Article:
adjust_drift_factor(&adjtime, set_time, hclock_valid, hclocktime,
time_diff(read_time, startup_time));
} else if (adjust) {
do_adjustment(&adjtime, hclock_valid, hclocktime,
read_time, universal, testing);
} else if (systohc) {
struct timeval nowtime, reftime;
/* We can only set_hardware_clock_exact to a whole seconds
time, so we set it with reference to the most recent
whole seconds time.
gettimeofday(&nowtime, NULL);
reftime.tv_sec = nowtime.tv_sec;
reftime.tv_usec = 0;
set_hardware_clock_exact((time_t) reftime.tv_sec, reftime,
universal, testing);
adjust_drift_factor(&adjtime, (time_t) reftime.tv_sec, hclock_valid,
hclocktime, (double) read_time.tv_usec / 1E6);
} else if (hctosys) {
rc = set_system_clock(hclock_valid, hclocktime, testing);
if (rc) {
printf(_("Unable to set system clock.\n"));
return rc;
if (!noadjfile)
save_adjtime(adjtime, testing);
return 0;
static void
manipulate_epoch(const bool getepoch, const bool setepoch,
const int epoch_opt, const bool testing) {
Get or set the Hardware Clock epoch value in the kernel, as appropriate.
<getepoch>, <setepoch>, and <epoch> are hwclock invocation options.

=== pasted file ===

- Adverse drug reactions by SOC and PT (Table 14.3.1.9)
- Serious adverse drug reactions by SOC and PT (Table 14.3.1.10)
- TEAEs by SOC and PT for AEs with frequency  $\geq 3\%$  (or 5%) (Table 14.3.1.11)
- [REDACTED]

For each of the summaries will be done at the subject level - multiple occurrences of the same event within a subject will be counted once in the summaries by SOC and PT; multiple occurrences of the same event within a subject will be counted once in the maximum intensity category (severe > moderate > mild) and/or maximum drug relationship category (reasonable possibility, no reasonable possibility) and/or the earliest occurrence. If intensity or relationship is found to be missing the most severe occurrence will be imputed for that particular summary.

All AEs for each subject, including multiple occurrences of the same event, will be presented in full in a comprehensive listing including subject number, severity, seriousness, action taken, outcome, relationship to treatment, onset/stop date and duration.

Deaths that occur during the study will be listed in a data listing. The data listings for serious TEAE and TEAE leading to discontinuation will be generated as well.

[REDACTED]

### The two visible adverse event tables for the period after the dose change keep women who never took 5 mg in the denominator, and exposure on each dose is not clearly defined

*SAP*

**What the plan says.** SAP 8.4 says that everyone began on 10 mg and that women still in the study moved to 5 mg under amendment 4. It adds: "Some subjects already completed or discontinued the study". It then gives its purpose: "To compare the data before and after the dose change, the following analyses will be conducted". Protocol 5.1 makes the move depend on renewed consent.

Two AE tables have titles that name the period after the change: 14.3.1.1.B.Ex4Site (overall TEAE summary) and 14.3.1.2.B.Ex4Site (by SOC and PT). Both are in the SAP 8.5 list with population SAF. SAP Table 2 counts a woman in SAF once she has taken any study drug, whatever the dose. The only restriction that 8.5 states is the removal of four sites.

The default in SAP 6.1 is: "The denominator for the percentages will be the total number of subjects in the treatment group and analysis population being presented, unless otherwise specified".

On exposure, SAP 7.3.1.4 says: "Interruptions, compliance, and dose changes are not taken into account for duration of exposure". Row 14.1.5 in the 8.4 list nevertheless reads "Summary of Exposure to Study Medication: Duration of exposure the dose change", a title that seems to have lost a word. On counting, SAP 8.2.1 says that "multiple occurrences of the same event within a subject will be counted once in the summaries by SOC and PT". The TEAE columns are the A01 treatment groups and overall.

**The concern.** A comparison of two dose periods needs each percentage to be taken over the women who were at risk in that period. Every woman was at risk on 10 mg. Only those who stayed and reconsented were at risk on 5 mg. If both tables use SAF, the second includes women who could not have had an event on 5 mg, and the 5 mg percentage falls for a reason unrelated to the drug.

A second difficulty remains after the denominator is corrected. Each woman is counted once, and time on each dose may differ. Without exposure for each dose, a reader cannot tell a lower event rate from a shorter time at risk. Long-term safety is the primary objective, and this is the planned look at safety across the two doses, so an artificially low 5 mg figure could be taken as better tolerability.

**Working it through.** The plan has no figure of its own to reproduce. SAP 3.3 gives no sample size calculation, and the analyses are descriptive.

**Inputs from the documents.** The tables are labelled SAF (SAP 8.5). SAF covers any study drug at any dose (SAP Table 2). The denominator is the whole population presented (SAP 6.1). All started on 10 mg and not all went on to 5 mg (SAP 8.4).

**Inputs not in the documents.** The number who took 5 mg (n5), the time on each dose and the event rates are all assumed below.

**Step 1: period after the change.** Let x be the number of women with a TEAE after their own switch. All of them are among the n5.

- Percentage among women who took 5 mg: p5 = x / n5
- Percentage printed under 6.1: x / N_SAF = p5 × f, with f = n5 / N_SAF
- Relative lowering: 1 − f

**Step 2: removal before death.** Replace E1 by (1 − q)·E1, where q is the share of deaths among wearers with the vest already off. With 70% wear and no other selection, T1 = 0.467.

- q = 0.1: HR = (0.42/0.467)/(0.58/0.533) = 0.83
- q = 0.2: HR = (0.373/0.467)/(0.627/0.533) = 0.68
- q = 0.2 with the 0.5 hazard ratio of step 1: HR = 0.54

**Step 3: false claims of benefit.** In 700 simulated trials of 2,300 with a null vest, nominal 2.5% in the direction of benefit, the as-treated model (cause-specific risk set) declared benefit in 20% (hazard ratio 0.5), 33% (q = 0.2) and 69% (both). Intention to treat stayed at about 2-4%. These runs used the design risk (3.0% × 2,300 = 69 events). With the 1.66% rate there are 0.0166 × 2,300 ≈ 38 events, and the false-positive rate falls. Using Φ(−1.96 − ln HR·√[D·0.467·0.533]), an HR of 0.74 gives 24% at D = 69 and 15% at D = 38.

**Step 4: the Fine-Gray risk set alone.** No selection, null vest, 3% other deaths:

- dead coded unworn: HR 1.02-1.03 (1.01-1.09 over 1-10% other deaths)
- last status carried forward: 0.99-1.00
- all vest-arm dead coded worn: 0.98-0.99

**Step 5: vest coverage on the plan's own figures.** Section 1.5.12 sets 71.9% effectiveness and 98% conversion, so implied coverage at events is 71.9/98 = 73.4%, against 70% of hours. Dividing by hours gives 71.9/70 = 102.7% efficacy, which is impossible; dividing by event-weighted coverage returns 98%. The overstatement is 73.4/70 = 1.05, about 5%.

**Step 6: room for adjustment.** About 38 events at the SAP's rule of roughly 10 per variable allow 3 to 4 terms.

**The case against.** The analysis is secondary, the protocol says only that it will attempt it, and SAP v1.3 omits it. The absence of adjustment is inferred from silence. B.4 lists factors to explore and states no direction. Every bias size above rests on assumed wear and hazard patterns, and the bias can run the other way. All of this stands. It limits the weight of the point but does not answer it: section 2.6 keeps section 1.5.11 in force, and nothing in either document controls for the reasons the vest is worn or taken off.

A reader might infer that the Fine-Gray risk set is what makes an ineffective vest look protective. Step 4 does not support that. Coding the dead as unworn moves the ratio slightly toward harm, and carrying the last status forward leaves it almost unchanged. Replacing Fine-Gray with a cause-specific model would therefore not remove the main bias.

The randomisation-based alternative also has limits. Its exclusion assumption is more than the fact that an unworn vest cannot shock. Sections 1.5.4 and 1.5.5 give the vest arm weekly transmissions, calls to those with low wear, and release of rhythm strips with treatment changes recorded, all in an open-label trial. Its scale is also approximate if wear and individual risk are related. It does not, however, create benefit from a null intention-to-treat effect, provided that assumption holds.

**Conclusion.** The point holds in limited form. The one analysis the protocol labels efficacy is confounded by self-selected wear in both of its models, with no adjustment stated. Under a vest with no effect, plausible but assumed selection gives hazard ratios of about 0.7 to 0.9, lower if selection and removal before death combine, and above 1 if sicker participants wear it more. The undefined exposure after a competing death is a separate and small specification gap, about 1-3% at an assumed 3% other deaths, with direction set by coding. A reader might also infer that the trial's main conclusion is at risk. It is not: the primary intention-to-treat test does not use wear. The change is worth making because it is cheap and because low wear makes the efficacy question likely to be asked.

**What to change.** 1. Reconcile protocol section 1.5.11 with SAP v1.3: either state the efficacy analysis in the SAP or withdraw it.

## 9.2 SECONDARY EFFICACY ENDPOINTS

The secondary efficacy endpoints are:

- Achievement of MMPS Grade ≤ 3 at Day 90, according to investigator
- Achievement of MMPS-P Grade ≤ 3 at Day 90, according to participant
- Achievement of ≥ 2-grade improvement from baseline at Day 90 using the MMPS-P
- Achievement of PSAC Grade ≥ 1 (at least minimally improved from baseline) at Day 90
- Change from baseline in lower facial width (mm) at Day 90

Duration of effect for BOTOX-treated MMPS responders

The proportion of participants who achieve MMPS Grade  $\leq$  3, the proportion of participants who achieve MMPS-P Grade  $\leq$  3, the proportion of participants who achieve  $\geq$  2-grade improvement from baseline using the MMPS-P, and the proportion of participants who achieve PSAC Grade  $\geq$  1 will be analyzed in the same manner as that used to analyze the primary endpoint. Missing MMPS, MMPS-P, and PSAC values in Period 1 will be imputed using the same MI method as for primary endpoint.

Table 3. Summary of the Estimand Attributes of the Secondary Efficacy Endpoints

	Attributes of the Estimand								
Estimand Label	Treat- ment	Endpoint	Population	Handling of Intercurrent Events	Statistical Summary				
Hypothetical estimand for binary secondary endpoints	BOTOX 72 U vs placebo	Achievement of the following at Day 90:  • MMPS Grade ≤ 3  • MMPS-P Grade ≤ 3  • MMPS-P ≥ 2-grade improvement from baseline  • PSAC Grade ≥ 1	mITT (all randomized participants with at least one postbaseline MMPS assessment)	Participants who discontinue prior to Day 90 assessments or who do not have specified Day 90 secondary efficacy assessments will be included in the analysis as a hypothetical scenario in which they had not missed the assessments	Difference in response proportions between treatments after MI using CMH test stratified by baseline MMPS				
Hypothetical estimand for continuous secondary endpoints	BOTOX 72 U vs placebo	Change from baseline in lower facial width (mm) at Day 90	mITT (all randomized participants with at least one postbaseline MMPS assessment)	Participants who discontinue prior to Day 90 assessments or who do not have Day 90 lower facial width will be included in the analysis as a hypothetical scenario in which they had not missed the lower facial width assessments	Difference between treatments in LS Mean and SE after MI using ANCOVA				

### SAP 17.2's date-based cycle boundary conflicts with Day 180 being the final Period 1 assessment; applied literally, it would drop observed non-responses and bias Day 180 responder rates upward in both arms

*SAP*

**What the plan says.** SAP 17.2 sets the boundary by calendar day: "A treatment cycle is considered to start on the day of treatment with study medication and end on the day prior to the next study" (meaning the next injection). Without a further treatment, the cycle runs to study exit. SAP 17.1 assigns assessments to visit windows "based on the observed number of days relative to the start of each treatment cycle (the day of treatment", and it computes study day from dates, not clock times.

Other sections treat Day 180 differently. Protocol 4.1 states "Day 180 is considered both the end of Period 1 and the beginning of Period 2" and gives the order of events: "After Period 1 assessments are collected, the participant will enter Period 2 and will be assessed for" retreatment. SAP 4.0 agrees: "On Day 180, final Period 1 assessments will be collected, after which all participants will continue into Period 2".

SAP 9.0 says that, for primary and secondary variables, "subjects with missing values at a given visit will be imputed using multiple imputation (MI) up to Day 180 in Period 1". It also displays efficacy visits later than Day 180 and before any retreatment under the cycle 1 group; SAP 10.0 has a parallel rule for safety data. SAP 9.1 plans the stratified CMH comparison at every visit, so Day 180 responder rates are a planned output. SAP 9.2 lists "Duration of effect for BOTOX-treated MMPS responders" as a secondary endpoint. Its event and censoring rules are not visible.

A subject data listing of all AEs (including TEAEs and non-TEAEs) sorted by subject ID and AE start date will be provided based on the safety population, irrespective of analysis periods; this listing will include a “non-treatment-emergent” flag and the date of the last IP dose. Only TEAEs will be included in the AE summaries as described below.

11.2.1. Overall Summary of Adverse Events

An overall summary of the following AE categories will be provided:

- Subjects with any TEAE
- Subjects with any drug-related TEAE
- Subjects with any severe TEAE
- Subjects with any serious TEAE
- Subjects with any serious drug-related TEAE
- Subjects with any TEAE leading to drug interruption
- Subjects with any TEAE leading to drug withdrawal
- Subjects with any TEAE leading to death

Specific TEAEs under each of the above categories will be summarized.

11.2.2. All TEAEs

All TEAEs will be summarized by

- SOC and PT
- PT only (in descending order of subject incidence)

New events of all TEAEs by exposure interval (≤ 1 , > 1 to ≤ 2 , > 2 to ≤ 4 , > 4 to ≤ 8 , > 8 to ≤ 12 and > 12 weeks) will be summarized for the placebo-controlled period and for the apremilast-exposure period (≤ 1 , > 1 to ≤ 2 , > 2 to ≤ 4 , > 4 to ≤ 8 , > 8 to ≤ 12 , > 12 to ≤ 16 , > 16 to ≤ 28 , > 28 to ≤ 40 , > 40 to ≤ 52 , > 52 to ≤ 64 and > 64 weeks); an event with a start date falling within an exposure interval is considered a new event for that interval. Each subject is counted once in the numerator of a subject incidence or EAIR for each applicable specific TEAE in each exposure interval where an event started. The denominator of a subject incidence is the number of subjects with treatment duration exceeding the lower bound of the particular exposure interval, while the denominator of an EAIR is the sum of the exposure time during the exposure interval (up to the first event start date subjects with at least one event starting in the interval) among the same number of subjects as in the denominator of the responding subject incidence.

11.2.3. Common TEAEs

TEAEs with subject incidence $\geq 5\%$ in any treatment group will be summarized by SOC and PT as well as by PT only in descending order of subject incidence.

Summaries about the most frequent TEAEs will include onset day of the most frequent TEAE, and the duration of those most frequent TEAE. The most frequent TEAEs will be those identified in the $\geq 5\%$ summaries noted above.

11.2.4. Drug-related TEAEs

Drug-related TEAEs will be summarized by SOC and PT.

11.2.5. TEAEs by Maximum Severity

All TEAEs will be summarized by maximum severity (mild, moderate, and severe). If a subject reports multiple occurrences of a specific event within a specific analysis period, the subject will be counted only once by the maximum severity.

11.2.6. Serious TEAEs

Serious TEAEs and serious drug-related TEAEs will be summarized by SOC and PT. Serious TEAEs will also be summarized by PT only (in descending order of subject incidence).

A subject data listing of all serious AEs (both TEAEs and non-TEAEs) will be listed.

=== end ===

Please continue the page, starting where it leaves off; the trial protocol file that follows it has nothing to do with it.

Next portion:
<epoch> == -1 if the user did not specify an "epoch" option.
Maintenance note: This should work on non-Alpha machines, but the
evidence today (98.03.04) indicates that the kernel only keeps the
epoch value on Alphas. If that is ever fixed, this function should be
#ifndef __alpha__
fprintf(stderr, _("The kernel keeps an epoch value for the Hardware Clock "
"only on an Alpha machine.\nThis copy of hwclock was built for "
"a machine other than Alpha\n(and thus is presumably not running "
"on an Alpha now). No action taken.\n"));
if (getepoch) {
unsigned long epoch;
if (get_epoch_rtc(&epoch, 0))
fprintf(stderr, _("Unable to get the epoch value from the kernel.\n"));
printf(_("Kernel is assuming an epoch value of %lu\n"), epoch);
} else if (setepoch) {
if (epoch_opt == -1)
fprintf(stderr, _("To set the epoch value, you must use the 'epoch' "
"option to tell to what value to set it.\n"));
else if (testing)
printf(_("Not setting the epoch to %d - testing only.\n"),
else if (set_epoch_rtc(epoch_opt))
printf(_("Unable to set the epoch value in the kernel.\n"));
#ifdef __ia64__
#define RTC_DEV "/dev/efirtc"
#define RTC_DEV "/dev/rtc"
static void
out_version(void) {
printf(_("%s from %s\n"), MYNAME, PACKAGE_STRING);
usage - Output (error and) usage information
This function is called both directly from main to show usage